We have been having a good amount of success with our event-driven straddles this year – especially with the pre-earnings straddle buys. We have refined that technique through several modifications since we first began by buying the Qualcomm (QCOM) straddle back in late January. I feel that we have a very workable strategy now, but there is one “hole” in it, which we will address in this article.
Despite a couple of rough days this week, buy signals have emerged from our short-term oversold indicators, and so we have a more bullish outlook for the short term but not necessarily for the intermediate- term.
$SPX has retested the August lows and formed a "W" bottom, so that is support at 1870. A violation of that area would force a retest of the October lows at 1820. A move above 2000 would be bulllish.
The $SPX chart remains bearish. During the oversold rally that failed at the 2000 level, an upward trend line had developed on the $SPX chart, connecting the daily lows since the 1870 bottom. That trend line was broken decisively this week, as $SPX fell back below its 20-day moving average. For now, the $SPX chart is bearish as long as it remains below the broken trend line (see Figure 1).
There are several seasonal trades that we use in the fall of the year – primarily the “October seasonal,” the “Post-Thanksgiving Trade.” and the “Heating Oil – Unleaded Gas Seasonal.” There are some others, too, that we don’t usually trade, such as the “January Effect” (which actually occurs in December), the “Santa Claus Rally,” and other trades surrounding Thanksgiving. As noted, we don’t usually trade the latter three specifically, but we have incorporated them into first set of systems that we do trade.
Now that the Fed meeting is over, and they didn't raise rates (as we have been predicting), what do we really know? Stocks rallied strongly heading into the announcement, and then there was heavy buying right after the announcement. But the party on Thursday didn't end well, with sell programs emerging that knocked $SPX back down and held $VIX up.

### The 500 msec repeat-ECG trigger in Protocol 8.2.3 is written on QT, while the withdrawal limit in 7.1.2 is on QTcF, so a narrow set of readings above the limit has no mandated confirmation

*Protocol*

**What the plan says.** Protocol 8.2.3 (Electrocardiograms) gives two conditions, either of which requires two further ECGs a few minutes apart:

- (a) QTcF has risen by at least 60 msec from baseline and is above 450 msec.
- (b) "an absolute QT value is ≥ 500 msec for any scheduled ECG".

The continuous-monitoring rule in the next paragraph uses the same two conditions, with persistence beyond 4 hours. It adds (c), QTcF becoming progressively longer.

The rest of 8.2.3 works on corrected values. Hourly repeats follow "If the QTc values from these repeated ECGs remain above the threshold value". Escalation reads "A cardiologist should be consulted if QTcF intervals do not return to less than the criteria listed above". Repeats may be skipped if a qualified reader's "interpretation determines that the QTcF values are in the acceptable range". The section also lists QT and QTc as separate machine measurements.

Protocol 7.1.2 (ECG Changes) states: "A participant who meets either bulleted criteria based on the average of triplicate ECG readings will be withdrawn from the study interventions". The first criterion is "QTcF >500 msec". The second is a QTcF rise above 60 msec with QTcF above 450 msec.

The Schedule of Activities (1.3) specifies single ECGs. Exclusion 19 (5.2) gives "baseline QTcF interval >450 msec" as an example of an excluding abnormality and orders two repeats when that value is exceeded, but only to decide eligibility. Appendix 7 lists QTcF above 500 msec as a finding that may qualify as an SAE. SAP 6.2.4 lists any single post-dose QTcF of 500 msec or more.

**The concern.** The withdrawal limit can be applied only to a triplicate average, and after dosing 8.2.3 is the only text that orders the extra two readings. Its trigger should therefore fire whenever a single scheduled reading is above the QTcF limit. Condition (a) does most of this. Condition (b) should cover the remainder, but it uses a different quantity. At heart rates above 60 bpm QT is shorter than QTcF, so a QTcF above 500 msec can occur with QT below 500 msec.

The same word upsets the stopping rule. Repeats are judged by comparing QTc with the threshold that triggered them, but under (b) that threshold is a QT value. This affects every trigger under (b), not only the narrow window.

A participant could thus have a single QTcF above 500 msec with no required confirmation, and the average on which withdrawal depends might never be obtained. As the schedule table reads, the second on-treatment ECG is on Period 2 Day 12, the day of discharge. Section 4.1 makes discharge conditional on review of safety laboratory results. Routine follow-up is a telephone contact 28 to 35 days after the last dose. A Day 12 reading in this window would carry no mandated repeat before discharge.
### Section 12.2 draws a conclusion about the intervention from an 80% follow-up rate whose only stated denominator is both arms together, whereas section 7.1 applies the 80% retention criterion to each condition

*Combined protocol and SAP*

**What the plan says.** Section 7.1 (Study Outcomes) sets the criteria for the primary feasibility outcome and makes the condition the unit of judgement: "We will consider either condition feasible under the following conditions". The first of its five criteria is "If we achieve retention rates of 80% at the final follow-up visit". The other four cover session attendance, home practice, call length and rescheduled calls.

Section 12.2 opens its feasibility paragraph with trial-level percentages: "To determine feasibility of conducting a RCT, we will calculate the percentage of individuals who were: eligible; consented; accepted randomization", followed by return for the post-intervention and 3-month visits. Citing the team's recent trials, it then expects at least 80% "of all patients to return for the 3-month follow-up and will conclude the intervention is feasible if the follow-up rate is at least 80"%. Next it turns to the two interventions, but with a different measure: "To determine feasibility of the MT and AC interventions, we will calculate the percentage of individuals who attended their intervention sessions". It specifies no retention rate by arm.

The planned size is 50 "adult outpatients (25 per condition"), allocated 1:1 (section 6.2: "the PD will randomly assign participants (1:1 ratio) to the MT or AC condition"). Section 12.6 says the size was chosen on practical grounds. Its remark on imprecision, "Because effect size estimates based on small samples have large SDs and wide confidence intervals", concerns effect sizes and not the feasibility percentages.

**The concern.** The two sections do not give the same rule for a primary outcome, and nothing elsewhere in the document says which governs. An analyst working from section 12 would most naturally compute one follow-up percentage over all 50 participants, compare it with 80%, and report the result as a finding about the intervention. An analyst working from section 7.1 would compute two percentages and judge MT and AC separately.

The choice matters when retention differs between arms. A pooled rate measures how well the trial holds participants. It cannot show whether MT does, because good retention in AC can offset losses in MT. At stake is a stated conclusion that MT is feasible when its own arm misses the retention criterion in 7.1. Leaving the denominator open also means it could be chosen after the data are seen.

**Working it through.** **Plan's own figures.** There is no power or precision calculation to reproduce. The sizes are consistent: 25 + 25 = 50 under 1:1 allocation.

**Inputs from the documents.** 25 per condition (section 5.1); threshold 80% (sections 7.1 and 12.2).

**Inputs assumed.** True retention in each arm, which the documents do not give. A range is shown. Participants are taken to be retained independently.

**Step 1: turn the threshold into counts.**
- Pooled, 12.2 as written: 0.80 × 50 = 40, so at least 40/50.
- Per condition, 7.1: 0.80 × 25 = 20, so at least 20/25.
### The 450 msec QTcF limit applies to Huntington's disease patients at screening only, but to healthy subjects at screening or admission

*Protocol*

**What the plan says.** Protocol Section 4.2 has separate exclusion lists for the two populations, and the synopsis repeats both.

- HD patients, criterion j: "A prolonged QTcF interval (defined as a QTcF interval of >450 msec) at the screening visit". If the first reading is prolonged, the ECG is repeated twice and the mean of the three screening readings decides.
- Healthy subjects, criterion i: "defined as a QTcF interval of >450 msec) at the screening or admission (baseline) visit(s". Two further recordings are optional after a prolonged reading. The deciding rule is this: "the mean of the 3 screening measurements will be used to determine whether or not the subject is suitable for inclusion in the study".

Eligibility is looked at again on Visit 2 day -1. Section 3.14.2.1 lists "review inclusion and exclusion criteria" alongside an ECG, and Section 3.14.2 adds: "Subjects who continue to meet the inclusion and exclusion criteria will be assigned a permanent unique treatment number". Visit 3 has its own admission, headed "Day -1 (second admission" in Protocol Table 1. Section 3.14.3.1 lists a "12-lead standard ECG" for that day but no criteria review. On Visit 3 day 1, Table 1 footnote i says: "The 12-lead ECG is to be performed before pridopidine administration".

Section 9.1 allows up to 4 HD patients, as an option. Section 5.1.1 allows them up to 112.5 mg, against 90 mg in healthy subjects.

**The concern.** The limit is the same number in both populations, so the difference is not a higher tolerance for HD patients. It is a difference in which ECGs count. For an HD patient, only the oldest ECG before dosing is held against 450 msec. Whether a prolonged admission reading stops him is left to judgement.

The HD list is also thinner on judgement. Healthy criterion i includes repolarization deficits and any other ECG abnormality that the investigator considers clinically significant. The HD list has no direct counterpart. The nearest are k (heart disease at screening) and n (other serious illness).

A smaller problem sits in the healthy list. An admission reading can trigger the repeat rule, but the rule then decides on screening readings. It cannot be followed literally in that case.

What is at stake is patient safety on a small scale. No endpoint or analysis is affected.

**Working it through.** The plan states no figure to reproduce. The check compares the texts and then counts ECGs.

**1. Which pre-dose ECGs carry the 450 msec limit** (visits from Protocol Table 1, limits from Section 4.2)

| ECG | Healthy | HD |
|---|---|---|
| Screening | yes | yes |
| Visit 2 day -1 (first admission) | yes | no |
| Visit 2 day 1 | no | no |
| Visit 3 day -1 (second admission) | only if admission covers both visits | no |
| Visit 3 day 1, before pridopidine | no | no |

Stocks continue to remain in bearish trends. There have been some sharp rallies, but none of them has even reached the now-swiftly-declining 20-day moving average. There is heavy resistance at 1990, with support at 1900 and 1860. Below that, the next target would be 1820.
Put-call ratios have reached extremely high (oversold) levels. The standard equity-only ratio has given a buy signal (Figure 2) But the weighted ratio has not (Figure 3).
Some of the intermediate-term indicators seem ready to capitulate and issue buys, but the overall picture is far from "all clear" at this point. Despite recurring volatility, $SPX has traded in a new range in the last couple of weeks -- 1870 to 1990.
One of the great things about trading is also one of the worst things – the market can spring things on you that you never saw coming. Even if you were bearish, you certainly didn’t expect this kind of reaction (or if you did, I submit you’ve been bearish for a long time). In volatility trading, surprises can occur as well – and they have done so this time, as well.
The relative calm of the stock market trading in a range for six months was shattered in recent days. As recently as August 18th, all was calm. But beginning with a sharp 17-point drop in $SPX on the 19th, the rout was on. The support area at 1980-2000 was blown away, but it may offer some resistance on the way back up. There should also be major resistance at the 2040 level. Meanwhile, Monday's lows at 1870 represents support. If that is violated, last October's lows at 1820 are the next support area.
The market took a beating yesterday, as $SPX finally got in line with the indicators, most of which had turned bearish in the last week or so. $SPX closed just below 2040, which technically is a violation of the previous trading range (2040-2135). However, as you can see from the chart in Figure 1, it's still in the general area of the low of the range. If prices should rally from here, we would certainly say that the trading range has held.